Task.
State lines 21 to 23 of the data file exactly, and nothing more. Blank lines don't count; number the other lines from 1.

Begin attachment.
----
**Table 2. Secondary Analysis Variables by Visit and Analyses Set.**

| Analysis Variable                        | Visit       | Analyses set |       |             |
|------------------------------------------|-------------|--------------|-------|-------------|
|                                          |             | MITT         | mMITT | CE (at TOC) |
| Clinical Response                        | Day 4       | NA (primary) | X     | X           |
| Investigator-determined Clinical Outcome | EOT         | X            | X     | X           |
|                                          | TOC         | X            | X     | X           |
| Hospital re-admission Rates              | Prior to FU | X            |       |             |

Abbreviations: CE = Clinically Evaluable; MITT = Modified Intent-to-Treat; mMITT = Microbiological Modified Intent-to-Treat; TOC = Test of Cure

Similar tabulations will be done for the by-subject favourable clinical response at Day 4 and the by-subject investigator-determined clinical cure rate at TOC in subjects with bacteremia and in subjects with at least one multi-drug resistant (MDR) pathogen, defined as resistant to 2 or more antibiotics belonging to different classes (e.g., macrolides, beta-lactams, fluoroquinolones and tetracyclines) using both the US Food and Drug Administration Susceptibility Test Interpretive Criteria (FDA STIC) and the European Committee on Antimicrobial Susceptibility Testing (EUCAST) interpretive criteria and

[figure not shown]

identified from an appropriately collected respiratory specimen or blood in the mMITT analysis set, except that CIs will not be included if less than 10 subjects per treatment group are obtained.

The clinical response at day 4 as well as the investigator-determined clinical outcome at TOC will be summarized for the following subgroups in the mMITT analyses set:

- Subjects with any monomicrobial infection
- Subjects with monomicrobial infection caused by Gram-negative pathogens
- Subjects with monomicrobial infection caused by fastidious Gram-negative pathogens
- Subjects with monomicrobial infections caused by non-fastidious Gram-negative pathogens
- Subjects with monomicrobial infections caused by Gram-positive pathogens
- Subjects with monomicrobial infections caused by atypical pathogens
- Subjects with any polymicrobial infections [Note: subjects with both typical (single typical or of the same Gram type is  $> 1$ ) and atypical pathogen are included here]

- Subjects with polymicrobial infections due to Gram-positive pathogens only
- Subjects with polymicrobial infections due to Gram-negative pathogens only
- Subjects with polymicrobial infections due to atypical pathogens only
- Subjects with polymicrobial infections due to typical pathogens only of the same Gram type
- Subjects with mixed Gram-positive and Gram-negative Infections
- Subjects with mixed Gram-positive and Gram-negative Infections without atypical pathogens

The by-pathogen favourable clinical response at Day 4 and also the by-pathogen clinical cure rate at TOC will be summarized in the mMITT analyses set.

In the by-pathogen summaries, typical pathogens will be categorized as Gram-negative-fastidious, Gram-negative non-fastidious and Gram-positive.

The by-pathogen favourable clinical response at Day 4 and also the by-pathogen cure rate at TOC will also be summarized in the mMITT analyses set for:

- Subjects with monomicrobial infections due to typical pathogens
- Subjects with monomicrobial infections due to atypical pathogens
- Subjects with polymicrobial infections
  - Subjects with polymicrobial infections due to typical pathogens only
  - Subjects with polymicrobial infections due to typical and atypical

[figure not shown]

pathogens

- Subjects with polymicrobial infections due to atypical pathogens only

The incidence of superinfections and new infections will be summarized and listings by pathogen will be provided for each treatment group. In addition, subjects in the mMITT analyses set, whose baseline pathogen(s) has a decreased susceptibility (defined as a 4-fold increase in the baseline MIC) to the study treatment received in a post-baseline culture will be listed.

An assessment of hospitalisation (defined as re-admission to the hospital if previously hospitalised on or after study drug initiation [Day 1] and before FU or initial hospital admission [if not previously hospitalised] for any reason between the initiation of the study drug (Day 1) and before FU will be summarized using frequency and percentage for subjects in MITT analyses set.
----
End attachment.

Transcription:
- Subjects with polymicrobial infections due to Gram-positive pathogens only
- Subjects with polymicrobial infections due to Gram-negative pathogens only
- Subjects with polymicrobial infections due to atypical pathogens only